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Video of 2 Million Hong Kong Protesters Making Way for Ambulance Will Restore Your Faith in Humanity

Video of 2 Million Hong Kong Protesters Making Way for Ambulance Will Restore Your Faith in Humanity

The protesters, who cleared out of Hong Kong's streets on Monday, are demanding that Chief Executive Carrie Lam resign and abandon a bill that would allow extradition from Hong Kong to mainland China.

An estimated two million people who held a day-long protest march in Hong Kong were back in the night to clean the streets.

“Occupiers are doing one last sweep for rubbish," author Kong Tsung-gan wrote on Twitter after the region saw its largest ever public protests on Sunday.

"Two million people marched here yesterday, it was occupied all night, and there isn’t a scrap of rubbish on the road,” he said.

Ennie Chan, one of the protesters, told The Independent from Hong Kong that he saw “young people holding different bags to take trash away last night. There were a lot of people clearing rubbish." Videos which have gone viral on social media also showed disciplined crowds letting ambulances pass through and looking after children and elderly people. “Hong Kong protesters let an ambulance go through the massive protest,” a journalist posted on Twitte.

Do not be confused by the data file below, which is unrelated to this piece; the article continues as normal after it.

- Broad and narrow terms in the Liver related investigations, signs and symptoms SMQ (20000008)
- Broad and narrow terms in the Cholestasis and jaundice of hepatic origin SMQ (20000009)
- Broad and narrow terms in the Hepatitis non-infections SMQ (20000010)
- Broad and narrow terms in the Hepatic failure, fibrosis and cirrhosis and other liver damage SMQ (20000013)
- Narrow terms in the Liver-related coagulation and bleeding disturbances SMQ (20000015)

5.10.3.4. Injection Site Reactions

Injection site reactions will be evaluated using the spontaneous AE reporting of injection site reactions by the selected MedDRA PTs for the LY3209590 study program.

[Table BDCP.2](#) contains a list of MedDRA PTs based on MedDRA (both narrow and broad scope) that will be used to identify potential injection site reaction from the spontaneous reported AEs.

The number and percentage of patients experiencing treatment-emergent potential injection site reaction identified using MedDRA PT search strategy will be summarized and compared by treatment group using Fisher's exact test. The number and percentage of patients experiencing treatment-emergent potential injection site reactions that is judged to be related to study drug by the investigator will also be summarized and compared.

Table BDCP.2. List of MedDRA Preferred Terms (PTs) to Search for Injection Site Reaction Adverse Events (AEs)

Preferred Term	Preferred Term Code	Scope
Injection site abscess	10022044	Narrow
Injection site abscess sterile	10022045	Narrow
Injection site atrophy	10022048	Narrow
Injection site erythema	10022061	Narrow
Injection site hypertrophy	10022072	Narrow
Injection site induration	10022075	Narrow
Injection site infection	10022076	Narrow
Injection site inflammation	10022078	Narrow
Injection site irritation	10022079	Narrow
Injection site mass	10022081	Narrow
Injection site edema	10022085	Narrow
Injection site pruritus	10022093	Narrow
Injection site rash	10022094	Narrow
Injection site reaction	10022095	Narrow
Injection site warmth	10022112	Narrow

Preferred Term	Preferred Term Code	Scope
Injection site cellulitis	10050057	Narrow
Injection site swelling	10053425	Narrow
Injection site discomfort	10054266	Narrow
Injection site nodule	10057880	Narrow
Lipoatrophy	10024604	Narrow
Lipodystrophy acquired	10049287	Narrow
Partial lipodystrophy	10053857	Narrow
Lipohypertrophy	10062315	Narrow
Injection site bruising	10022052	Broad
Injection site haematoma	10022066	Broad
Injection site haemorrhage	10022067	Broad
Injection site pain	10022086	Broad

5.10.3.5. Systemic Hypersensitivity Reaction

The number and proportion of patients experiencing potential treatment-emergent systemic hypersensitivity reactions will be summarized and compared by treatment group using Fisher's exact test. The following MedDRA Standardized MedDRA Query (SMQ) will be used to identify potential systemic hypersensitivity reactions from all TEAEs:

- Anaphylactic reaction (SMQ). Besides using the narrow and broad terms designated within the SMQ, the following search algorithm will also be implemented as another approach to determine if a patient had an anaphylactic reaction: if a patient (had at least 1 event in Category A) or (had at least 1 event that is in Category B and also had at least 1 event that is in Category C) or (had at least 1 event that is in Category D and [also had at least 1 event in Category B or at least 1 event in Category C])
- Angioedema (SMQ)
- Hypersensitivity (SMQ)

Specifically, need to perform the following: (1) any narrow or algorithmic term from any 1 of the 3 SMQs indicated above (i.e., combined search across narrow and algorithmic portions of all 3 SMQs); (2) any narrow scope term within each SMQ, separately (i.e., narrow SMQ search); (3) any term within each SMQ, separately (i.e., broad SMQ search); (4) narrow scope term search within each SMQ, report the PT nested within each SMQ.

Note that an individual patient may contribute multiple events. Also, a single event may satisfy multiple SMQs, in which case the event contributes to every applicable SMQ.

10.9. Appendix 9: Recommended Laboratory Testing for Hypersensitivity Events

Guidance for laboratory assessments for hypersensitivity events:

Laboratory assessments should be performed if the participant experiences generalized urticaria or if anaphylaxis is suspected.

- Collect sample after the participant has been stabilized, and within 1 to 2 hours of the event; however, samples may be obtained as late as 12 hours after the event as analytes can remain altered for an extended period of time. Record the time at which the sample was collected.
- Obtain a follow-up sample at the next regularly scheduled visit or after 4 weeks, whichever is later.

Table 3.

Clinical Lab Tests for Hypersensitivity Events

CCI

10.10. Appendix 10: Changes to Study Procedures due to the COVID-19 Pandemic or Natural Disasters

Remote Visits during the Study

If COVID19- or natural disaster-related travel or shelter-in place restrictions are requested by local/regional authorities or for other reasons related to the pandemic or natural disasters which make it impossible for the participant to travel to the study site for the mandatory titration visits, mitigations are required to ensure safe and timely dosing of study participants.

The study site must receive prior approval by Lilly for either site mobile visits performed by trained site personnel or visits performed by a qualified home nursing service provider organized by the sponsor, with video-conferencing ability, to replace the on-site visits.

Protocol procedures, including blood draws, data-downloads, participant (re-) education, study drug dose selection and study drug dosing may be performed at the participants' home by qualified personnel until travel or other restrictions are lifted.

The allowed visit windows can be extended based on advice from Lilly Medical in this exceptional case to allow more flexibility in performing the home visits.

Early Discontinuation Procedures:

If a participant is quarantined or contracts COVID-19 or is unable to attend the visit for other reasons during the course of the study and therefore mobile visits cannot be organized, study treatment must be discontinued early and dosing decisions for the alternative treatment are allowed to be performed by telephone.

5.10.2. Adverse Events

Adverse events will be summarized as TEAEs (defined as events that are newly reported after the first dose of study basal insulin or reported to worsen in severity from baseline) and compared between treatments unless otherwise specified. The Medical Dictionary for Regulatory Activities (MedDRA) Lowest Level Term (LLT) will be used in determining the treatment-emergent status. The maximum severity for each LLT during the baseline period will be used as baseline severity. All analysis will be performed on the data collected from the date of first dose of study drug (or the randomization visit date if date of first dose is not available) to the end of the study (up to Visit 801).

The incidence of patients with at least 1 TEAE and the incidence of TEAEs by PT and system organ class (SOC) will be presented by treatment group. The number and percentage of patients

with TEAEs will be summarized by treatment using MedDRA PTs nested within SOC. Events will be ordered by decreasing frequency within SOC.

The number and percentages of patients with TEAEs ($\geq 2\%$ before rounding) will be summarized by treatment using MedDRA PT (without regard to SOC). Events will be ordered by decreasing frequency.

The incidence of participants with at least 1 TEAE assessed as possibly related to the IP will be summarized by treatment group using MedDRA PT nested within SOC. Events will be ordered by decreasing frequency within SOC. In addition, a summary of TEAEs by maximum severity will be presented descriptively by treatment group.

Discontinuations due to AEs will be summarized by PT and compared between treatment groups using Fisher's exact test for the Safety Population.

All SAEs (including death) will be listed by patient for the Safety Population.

The video clip, which has been viewed over four million times, shows an ambulance passing through a sea of people as the crowd parts way for the medical emergency.

"When ambulances came, people at the front would signal with their hands to people at the back to move back," Chan said.

There were obvious comparisons to how a similar protest might have turned out in India, Pakistan or other countries.

“Imagine if it was #Pakistan, #India, #Bangladesh,” one Twitter user wrote.

The protesters, who cleared out of Hong Kong's streets on Monday, are demanding that Chief Executive Carrie Lam resign and abandon a bill that would allow extradition from Hong Kong to mainland China.

Lam, who offered an apology on Tuesday, said she had heard the protestors “loud and clear” and “reflected deeply on what has transpired.”